Coronavirus cases surge worldwide — but true numbers in US remain a mystery
We begin with news on the coronavirus pandemic. The death toll in Italy has soared to at least 366 — with over a third of the deaths recorded within the last day. Authorities have now put around 16 million people on lockdown in the north of the country as they attempt to contain the fast-growing pandemic. All schools nationwide have been ordered closed. Pope Francis delivered his Sunday sermon via live stream after the Vatican acknowledged its first case of coronavirus earlier in the week.
In Saudi Arabia, the east of the country has been put on lockdown, and schools nationwide have been closed. Iran has confirmed at least 49 new deaths on Sunday, bringing its death toll to just under 200. In Quanzhou, China, a hotel that was used as a coronavirus quarantine center collapsed Saturday, killing at least 10 people. It is not known what caused the collapse. Over 106,000 people have confirmed cases of the disease worldwide, with around 3,600 dead.
Here in the United States, there is growing outcry over the Trump administration’s mismanagement of the outbreak and the lack of access to tests. Known cases of coronavirus now exceed 500, with 22 recorded deaths. At least 19 of those deaths have been linked to the Life Care Center of Kirkland, Washington — considered ground zero of the U.S. outbreak on the West Coast. The facility said Saturday 90 out of 180 employees have symptoms of coronavirus.
States including Oregon, Washington, California, Maryland and New York have declared states of emergency. New York Governor Andrew Cuomo slammed the Centers for Disease Control for delays in responding to the outbreak and for not allowing private labs in New York state to test for the coronavirus. Over 100 cases have been identified in New York as of Sunday. Columbia University has canceled classes today and tomorrow after a “member of its community” was exposed to coronavirus. The University of Washington and other Washington-area schools have shifted to online classes. Stanford University in California has also, and Rice University in Texas has also canceled in-person classes.
The Conservative Political Action Conference, or CPAC, said one of its attendees has tested positive for the disease, causing Senator Ted Cruz and Arizona Congressmember Paul Gosar to self-quarantine after interacting with the individual at the conference last month. Three attendees at the AIPAC conference in Washington, D.C., last week have tested positive for coronavirus. Eighteen thousand people attended the conference, including a number of lawmakers. Vice President Mike Pence and Secretary of State Mike Pompeo were among the speakers.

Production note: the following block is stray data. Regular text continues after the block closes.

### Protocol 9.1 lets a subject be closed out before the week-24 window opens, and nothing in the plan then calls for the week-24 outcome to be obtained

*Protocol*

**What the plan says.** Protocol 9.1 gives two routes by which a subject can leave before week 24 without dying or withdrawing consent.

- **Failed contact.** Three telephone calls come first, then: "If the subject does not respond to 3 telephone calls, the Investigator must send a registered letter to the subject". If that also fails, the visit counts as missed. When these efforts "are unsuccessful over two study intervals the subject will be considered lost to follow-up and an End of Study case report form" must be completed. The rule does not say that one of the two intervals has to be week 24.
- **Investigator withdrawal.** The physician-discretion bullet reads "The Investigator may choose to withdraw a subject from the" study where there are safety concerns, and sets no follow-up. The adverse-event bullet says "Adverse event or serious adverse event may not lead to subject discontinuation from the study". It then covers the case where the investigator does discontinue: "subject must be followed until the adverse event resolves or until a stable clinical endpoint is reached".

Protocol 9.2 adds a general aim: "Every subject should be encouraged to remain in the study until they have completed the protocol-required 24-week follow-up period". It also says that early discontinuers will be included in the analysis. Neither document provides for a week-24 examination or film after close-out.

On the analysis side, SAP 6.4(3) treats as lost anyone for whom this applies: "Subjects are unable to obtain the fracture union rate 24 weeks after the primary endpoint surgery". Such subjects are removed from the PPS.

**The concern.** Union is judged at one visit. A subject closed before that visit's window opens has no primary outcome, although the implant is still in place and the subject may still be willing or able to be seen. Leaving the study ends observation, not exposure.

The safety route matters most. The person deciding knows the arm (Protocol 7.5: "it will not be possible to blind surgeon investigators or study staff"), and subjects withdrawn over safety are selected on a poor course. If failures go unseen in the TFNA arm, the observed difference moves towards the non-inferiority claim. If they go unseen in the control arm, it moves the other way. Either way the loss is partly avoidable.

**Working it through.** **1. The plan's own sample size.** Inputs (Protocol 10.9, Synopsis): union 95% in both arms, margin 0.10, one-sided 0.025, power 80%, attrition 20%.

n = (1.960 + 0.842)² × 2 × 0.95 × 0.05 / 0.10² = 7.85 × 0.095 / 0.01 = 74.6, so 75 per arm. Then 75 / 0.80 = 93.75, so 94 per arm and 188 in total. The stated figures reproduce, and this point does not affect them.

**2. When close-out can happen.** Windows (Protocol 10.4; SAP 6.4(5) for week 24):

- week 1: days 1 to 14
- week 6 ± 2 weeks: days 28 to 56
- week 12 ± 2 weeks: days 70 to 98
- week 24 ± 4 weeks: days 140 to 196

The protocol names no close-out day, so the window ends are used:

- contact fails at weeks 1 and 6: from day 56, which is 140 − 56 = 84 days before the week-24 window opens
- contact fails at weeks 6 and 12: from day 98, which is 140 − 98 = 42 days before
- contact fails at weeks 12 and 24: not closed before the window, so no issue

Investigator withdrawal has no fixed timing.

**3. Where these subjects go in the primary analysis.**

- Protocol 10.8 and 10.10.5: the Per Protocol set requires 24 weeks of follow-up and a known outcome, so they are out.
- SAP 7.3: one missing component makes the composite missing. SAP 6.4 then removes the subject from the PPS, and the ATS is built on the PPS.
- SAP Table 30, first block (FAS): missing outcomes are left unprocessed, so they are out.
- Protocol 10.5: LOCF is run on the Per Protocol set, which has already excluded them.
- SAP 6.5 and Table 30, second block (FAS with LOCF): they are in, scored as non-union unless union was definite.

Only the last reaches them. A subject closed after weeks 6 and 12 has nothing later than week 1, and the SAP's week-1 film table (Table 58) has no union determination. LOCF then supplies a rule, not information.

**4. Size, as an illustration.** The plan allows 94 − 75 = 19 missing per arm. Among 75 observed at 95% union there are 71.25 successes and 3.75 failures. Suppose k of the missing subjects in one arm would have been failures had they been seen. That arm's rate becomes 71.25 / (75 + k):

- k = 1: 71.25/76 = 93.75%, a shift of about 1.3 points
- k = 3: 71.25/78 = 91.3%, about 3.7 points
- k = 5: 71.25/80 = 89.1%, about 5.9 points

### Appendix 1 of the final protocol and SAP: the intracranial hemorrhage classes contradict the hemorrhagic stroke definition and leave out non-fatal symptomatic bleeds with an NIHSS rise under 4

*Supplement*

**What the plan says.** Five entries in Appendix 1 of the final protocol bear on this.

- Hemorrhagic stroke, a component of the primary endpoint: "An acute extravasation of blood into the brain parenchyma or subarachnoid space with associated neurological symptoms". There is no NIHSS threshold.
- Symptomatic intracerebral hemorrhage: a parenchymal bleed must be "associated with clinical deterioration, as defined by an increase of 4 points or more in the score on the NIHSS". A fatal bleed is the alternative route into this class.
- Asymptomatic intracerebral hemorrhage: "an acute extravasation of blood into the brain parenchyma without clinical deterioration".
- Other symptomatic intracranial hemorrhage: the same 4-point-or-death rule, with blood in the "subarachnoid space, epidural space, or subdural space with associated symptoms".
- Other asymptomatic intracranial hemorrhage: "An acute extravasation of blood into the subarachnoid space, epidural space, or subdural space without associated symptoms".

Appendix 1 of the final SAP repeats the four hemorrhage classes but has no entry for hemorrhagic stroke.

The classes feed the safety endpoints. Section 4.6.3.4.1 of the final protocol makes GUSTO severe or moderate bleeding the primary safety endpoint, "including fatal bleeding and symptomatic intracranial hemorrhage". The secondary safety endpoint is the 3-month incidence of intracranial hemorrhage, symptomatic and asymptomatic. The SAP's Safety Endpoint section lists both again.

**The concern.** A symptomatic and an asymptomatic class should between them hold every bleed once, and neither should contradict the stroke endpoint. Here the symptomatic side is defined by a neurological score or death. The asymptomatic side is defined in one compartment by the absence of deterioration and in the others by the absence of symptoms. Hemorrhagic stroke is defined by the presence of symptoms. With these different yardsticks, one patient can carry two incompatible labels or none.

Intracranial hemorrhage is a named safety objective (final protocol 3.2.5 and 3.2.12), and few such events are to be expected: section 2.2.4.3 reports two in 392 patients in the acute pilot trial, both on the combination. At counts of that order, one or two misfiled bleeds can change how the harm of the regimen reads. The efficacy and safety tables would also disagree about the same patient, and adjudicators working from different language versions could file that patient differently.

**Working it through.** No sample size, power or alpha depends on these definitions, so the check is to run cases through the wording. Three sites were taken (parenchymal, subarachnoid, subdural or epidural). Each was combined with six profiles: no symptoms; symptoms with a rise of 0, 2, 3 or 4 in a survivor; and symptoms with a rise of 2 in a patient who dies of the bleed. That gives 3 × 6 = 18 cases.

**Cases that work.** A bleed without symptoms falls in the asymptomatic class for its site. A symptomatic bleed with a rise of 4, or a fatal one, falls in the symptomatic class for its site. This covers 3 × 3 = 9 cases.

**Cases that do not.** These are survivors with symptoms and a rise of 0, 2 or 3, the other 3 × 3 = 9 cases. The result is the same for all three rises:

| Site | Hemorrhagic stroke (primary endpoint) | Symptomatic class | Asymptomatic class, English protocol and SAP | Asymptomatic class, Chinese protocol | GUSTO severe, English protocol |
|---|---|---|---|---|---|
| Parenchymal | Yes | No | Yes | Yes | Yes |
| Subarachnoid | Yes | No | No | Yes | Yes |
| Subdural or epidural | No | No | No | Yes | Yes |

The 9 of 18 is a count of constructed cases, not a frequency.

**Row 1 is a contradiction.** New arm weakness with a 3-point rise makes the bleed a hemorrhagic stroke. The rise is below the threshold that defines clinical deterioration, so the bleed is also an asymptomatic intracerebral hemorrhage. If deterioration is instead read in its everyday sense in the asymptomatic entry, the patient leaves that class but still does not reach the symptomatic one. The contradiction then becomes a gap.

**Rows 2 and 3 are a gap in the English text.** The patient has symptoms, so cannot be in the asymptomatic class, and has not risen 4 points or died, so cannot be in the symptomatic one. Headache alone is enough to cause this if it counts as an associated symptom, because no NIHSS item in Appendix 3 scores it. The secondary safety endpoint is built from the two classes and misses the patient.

Meanwhile, low-wage and hourly workers are calling attention to the fact that they are being forced to work even when they are sick, which is directly counter to CDC recommendations for containing coronavirus. On Friday, workers from fast-food chain Chipotle walked out of a New York City restaurant in protest of the company’s practices, which they say puts them, their co-workers and customers at further risk. Millions of workers do not receive paid sick leave.
In Washington state, activists from the Shutdown Northwest Detention Center Coalition are calling for health inspections at the immigrant jail and the release of a plan to help prevent the spread of coronavirus among prisoners and to treat any infected individuals.
While touring the CDC Friday, Trump responded to a reporter question about letting passengers from the Grand Princess cruise ship, which had been quarantined off the coast of San Francisco, disembark.
President Donald Trump: “I would rather — because I like the numbers being where they are. I don’t need to have the numbers double because of one ship. That wasn’t our fault.”
Twenty-one of the 3,600 people on board the cruise ship have been found to have coronavirus. But only 46 people have been tested. Passengers are set to start disembarking in Oakland today. Last week, Trump said at least a million tests would be available by the end of the week, but states around the country have been complaining of the lack of test kits, and the actual number of cases remains unknown due to insufficient testing.
In financial news, markets worldwide continued to tumble today. The collapse of an alliance between OPEC and Russia compounded the plunge, causing the worst one-day crash in crude prices in nearly 30 years.